The inner and the outer

Our first item of clothing is our skin. The body we are in. We cannot choose a color or a shape. Your skin, your body, your first suit already contains so much information and carries so much history with it and that affects your identity even before you have put on any piece of clothing.

(Work in progress: The inner, an inside-out costume consisting of organs made of textile)

Then follow the next layers with which you can influence that identity somewhat. As a person you always carry a context with you. If we could see that context as a piece of clothing, an extension of our body and we were able to wear it, what woud it look like? What would I wear?
When I travel I think about what makes me a stranger when I’m somewhere else, why the rules are suddenly different for me or don’t apply.
It can bring freedom. But sometimes it is too tight a framework.
For example, if you’ve been living somewhere for three months and people are still shouting “Welcome to my country!” then you suddenly feel a little less welcome, and you wonder when you are aloowed to become one of them.
While I visited Ethiopia in 2019 I started to wonder how I could wear my own context. Like a piece of clothing. Maybe I could make sure that people no longer had a reference and no starting point to compare me with anything.
How will they then approach that stranger?
I made a package or costume out of banana leaf and bamboo and grass that could completely cover me so that nothing of my own self was visible.
I walked down the street in it.
At first it felt safe inside the suit. Nobody saw me. Nobody knew what or who I was. I didn’t have to smile or to answer to anyone. But at some point I started to feel a little lonely. People made a lot of contact with me, but it wasn’t really me. I couldn’t see them and they couldn’t see me, at least not ‘really’. They made contact with my outside. I noticed that I wanted to reveal myself in order to make real contact and that I also wanted to own some parts of my supposed identity.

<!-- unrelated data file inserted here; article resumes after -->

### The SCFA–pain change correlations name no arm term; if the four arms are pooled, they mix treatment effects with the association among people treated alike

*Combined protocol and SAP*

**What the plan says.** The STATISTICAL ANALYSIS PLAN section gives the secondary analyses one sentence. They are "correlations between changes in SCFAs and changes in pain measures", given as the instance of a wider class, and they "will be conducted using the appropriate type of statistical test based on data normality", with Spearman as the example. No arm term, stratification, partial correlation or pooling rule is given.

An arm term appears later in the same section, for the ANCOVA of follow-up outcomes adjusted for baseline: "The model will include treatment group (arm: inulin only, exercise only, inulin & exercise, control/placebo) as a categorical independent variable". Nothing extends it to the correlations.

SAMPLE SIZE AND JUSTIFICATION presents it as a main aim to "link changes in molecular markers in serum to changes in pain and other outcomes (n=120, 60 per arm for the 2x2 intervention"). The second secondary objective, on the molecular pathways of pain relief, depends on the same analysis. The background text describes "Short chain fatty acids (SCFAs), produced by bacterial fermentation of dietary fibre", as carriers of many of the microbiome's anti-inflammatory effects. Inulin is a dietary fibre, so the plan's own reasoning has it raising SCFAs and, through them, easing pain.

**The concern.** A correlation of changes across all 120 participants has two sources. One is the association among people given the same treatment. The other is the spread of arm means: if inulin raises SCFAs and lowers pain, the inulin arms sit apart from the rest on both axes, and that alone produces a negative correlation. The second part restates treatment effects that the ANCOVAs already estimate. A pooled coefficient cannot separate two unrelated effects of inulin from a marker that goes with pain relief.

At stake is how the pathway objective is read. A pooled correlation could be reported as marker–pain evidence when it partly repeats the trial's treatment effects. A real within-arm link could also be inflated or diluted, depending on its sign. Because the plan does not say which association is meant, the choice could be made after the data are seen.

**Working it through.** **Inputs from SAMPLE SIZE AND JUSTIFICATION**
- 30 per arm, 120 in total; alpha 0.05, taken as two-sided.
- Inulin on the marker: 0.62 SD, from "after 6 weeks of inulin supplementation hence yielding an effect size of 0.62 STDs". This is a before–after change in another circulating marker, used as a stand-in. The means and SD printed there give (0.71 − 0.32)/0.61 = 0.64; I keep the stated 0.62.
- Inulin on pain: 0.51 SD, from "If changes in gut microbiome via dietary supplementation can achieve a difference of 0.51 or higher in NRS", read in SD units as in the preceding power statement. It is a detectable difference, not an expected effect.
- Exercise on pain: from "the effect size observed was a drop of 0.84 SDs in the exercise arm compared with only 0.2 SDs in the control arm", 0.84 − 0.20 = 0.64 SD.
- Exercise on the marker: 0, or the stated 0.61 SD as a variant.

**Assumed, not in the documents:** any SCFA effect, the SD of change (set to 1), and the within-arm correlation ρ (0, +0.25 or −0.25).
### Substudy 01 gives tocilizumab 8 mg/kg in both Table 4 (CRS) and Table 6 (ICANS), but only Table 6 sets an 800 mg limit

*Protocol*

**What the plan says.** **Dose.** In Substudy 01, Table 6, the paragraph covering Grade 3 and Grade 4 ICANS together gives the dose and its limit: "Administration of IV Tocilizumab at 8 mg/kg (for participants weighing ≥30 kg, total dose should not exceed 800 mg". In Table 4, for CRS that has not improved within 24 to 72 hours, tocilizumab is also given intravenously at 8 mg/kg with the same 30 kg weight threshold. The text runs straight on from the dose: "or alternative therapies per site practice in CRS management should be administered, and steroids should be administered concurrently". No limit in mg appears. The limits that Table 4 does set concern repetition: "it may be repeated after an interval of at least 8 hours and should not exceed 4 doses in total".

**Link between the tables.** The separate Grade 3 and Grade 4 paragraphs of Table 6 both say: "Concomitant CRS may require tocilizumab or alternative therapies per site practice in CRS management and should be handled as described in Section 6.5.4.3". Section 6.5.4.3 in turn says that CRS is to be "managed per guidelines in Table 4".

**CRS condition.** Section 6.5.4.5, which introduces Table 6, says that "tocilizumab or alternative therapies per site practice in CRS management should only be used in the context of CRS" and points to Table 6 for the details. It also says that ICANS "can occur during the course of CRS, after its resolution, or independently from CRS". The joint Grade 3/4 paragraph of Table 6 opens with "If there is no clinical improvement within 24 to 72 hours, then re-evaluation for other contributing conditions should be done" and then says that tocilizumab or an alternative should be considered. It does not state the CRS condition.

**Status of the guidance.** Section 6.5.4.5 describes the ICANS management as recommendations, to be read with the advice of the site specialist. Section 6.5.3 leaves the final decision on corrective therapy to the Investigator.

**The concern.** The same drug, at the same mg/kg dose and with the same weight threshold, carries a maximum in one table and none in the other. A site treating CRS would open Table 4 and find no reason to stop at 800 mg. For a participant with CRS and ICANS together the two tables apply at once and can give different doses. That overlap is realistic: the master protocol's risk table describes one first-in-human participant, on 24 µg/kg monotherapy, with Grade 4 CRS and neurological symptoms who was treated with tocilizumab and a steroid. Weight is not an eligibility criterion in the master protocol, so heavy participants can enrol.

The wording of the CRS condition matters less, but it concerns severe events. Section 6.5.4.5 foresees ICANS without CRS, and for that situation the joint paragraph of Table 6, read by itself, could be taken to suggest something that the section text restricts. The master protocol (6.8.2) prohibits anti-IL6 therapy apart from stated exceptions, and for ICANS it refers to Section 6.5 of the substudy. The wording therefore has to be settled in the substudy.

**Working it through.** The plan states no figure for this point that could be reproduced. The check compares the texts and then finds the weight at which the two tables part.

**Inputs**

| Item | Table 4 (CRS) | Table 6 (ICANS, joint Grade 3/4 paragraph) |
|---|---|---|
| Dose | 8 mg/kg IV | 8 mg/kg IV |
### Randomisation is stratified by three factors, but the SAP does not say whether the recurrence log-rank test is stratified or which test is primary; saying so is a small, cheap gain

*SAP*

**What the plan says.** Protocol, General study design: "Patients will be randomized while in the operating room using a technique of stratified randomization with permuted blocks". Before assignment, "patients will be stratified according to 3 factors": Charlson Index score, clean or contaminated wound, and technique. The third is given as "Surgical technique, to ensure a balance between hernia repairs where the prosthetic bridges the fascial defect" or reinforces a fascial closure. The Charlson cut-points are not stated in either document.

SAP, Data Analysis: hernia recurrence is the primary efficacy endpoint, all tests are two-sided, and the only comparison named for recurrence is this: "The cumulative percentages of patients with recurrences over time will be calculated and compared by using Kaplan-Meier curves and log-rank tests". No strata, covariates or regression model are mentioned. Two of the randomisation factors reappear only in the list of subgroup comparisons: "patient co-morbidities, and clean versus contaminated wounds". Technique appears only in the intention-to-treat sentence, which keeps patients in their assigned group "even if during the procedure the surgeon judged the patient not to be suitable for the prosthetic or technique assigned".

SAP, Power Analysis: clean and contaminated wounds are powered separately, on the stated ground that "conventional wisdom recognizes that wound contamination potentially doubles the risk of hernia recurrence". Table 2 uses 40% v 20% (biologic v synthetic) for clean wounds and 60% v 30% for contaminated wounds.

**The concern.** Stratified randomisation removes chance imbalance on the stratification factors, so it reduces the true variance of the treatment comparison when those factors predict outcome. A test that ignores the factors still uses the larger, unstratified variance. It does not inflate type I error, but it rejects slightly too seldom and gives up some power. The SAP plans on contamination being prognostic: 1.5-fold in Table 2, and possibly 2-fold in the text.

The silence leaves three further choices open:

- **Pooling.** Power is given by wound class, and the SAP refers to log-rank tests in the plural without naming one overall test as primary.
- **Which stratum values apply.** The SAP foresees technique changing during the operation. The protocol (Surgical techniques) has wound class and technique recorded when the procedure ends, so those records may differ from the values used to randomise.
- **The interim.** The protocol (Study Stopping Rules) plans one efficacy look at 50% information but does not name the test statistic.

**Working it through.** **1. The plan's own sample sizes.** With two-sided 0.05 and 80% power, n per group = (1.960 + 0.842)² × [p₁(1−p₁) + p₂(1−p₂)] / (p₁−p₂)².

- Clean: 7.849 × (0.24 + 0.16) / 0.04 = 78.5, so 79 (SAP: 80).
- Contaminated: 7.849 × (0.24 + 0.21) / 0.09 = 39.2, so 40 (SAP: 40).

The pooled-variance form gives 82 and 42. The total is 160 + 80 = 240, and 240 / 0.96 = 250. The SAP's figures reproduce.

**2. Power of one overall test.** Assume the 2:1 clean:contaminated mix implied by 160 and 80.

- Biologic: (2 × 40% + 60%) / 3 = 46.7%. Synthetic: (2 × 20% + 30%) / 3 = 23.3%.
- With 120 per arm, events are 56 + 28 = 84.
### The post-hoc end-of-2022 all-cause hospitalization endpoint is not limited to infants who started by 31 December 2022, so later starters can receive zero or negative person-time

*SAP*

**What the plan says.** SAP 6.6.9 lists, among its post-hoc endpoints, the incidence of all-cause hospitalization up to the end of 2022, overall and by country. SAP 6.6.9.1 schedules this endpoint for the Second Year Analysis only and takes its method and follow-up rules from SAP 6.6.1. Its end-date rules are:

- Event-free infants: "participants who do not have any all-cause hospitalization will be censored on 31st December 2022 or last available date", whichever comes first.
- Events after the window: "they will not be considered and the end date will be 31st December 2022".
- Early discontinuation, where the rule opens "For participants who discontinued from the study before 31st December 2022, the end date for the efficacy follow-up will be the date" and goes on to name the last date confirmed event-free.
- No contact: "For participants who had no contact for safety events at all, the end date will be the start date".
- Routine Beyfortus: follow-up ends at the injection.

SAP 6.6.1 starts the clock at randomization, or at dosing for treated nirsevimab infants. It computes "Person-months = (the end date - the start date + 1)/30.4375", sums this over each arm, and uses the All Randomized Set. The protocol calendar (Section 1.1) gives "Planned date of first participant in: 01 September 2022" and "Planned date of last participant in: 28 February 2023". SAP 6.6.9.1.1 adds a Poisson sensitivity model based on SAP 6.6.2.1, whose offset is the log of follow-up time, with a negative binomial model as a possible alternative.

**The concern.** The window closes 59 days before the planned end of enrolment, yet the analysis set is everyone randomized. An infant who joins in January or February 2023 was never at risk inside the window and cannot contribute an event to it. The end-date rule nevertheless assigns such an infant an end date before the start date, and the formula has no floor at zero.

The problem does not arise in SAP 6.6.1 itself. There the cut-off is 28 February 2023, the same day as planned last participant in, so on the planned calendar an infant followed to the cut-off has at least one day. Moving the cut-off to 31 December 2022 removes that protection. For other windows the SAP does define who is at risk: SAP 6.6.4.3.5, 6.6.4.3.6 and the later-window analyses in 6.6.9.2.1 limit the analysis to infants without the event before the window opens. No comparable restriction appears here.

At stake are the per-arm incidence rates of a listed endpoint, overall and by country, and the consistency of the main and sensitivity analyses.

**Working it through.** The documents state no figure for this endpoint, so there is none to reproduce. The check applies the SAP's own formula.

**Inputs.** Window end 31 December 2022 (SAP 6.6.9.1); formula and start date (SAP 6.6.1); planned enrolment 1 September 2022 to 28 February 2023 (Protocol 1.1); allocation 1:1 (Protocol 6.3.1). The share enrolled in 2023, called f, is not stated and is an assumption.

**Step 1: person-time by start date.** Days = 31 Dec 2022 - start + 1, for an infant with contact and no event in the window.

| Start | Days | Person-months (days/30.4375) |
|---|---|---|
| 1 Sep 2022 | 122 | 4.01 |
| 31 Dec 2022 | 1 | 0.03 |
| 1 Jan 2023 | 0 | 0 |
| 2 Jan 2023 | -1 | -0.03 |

But I also noticed, because I became disconnected from people, that I didn’t actually show anything of myself. It wasn’t me who did the performance, it wasn’t me who was on ‘the stage’. It was the audience who responded to me, who did the real performance. They began to reveal themselves through my concealment.
Some people made a cross to ward of evil, others thought the suit was very beautiful and wanted to touch it. Some people thought it was a forgotten Ethiopian tradition. Some people were happy about it and others commented on how much bread you could have made from all that banana leaf.
The costume revealed the fear, pleasure, curiosity, practicality, misunderstanding, and sense of beauty in the people themselves.
Perhaps when people recognize little to refer to, they directly create their own individual context for something.
That says more about themselves than about the others.
Since then I have made more costumes (three of which are currently on display at Musuem Villa Mondriaan). The costumes are more than just a shell, they are an exploration of possible identities.
Which part is coincidence, which part is allocated and which part is a personal achievement?
Identities reside in a symbolic time and space in an imaginary geography. They are fictional, so to speak. Made up by a group, by an entire society or a political idea.
“Wearing” a stranger is a truly transformative activity. Although you are being watched yourself, you are secretly spying on your audience.